Sunday, 5 August 2018

Material ‎– Hallucination Engine (1994)

Style: Dub, Acid Jazz, Experimental, Downtempo, Ambient
Format: CD, Vinyl
Label: Axiom

01.    Black Light
02.    Mantra
03.    Ruins (Submutation Dub)
04.    Eternal Drift
05    Words Of Advice
06.   Cucumber Slumber (Fluxus Mix)
07.   The Hidden Garden / Naima
08.   Shadow Of Paradise

Bass – Bill Laswell, Bootsy Collins, Jonas Hellborg
Drums – Sly Dunbar
Electric Piano, Organ – Bernie Worrell
Ghatam – Vikku Vinayakram
Ghatam, Congas, Percussion – Aiyb Dieng
Guitar, Sitar, Baglama – Nicky Skopelitis
Kanjira, Tambourine – Michael Baklouk
Ney – Jihad Racy
Oud – Simon Shaheen
Sampler, Programmed By – Bill Laswell
Synthesizer – Jeff Bova, Nicky Skopelitis
Tabla – Trilok Gurtu, Zakir Hussain
Tenor Saxophone, Soprano Saxophone – Wayne Shorter
Violin – Shankar, Simon Shaheen
Voice – Fahiem Dandan, Liu Sola, William S. Burroughs
Zither – George Basil
Arranged By – Bill Laswell
Mastered By – Howie Weinberg
Producer – Bill Laswell

Some albums come along without any real intention other than to be what the are yet, without any fanfare, completely change the possible ways music can be perceived, felt and created by those lucky enough to hear them. Today's Rediscovery is one such album, a record that wasn't just ahead of its time when it was released in 1994; it seems still ahead of its time today, more than twenty years later.  
Initially a loose collective of musicians that, with bassist Bill Laswell and keyboardist Michael Beinhorn at its core, centered around New York City's avant-edged downtown scene, by the time of Hallucination Engine the No Wave group had really become synonymous with Laswell alone, having moved through everything from disco-tinged R&B (with singers Nona Hendryx and a very young Whitney Houston) and jazz-rock fusion to reggae-tinged funk and non-idiomatic free improv.  
But while Laswell's increasing interest in music from many cultures had already begun to surface, with Hallucination Engine he brought together a disparate bunch of musicians—from saxophone giant Wayne Shorter, P-Funk bassist Bootsy Collins, Indian violinist Shankar and tablaists Zakir Hussain and Trilok Gurtu, to in-demand Jamaican session drummer Sly Dunbar, P-Funk/Talking Heads alum keyboardist Bernie Worrell, longtime Laswell collaborator, guitarist Nicky Skopelitis, virtuosic electric bassist Jonas Hellborg and Naked Lunch author William S. Burroughs—for an album that truly transcended all attempts at classification.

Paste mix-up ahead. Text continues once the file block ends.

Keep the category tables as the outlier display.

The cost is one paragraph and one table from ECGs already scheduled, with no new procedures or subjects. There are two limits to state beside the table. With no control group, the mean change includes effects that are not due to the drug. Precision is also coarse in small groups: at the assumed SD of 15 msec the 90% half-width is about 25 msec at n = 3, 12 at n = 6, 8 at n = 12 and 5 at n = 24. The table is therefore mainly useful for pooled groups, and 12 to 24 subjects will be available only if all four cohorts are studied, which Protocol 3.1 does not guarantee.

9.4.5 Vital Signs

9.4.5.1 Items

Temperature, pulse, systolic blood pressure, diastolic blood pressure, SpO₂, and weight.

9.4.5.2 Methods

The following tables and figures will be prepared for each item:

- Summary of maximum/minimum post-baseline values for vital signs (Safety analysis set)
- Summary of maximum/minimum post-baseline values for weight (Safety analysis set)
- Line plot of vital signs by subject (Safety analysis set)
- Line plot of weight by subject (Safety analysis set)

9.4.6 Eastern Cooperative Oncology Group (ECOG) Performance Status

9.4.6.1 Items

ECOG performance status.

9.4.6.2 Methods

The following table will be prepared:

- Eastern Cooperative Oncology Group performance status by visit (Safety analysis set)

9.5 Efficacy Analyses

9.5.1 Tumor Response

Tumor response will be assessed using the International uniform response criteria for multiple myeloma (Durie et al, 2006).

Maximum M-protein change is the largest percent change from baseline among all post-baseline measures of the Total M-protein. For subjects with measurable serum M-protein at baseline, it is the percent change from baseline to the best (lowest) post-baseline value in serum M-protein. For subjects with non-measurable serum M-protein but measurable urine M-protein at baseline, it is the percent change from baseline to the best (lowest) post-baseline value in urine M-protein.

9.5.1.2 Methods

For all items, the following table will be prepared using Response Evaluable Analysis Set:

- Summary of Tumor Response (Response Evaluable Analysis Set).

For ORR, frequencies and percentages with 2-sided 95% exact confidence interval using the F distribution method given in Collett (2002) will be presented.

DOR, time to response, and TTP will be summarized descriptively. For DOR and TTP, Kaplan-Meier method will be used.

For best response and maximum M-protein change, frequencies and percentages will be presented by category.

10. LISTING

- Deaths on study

With a total of twenty participants, Hallucination Engine merged music that might have seemed incompatibly disparate into a seamless whole that makes nothing less than perfect sense; not fusion as the term has come to be accepted, but fusion in the truest sense of the word as, with Laswell at the helm providing bass, beats, loops, samples and overall direction, the album's eight compositions prove that music can, indeed, be a universal language without borders or stylistic definers.  
Case in point: "Cucumber Slumber (Fluxus Mix)," where the funkified tune from Mysterious Traveller (Columbia, 1974)—one of the best tracks from one of the best albums by fusion supergroup Weather Report, co-founded by Shorter, Joe Zawinul and Miroslav Vitous in 1971—is sampled and, expanded with thick layers of tabla, drum kit, other percussion and additional composed sections. The end result is something that actually realizes Zawinul's increasingly fervent desire to turn a group initially predicated on impressionistic music and improvisation of the most electric kind into one whose primary raison d'être was to be a pan-cultural mélange; the only difference being that Laswell actually achieve that goal far more successfully.  
That's not to suggest a negative connotation for the now-departed Zawinul; only that, because he was as much a performer as he was a conceptualist, his work was inherently driven by the stylistic and sonic parameters of his own playing. With Laswell as much a producer as he is a performer, his voracious musical interests could be realized on a much broader soundstage, and with Hallucination Engine Laswell created quite possibly the most expansive, stylistically unfettered and culturally unbound music he'd ever made...or, perhaps, would ever make.  
Few musicians would be able to conceive the bringing together of original music of near-cinematic expanse with one of John Coltrane's most memorable ballads, "Naima." Or, in collaboration with Shorter, create a piece like the album-opening "Black Light" that—bolstered by Skopelitis' shimmering chords and an unshakable groove driven by Laswell and Dunbar—revolves around Shorter's relatively simple but absolutely perfect melody and equally spare and considered improvisational foray.  
Hallucination Engine never achieved the popular acclaim it truly deserved, but those familiar with this wonderful cross-pollination of jazz, funk, dub, Indian music and more into something truly greater than the sum of its many parts were forever changed by Laswell's innovative vision. Hallucination Engine still feels ahead of its time 21 years after its release, rendering it the quintessential Rediscovery.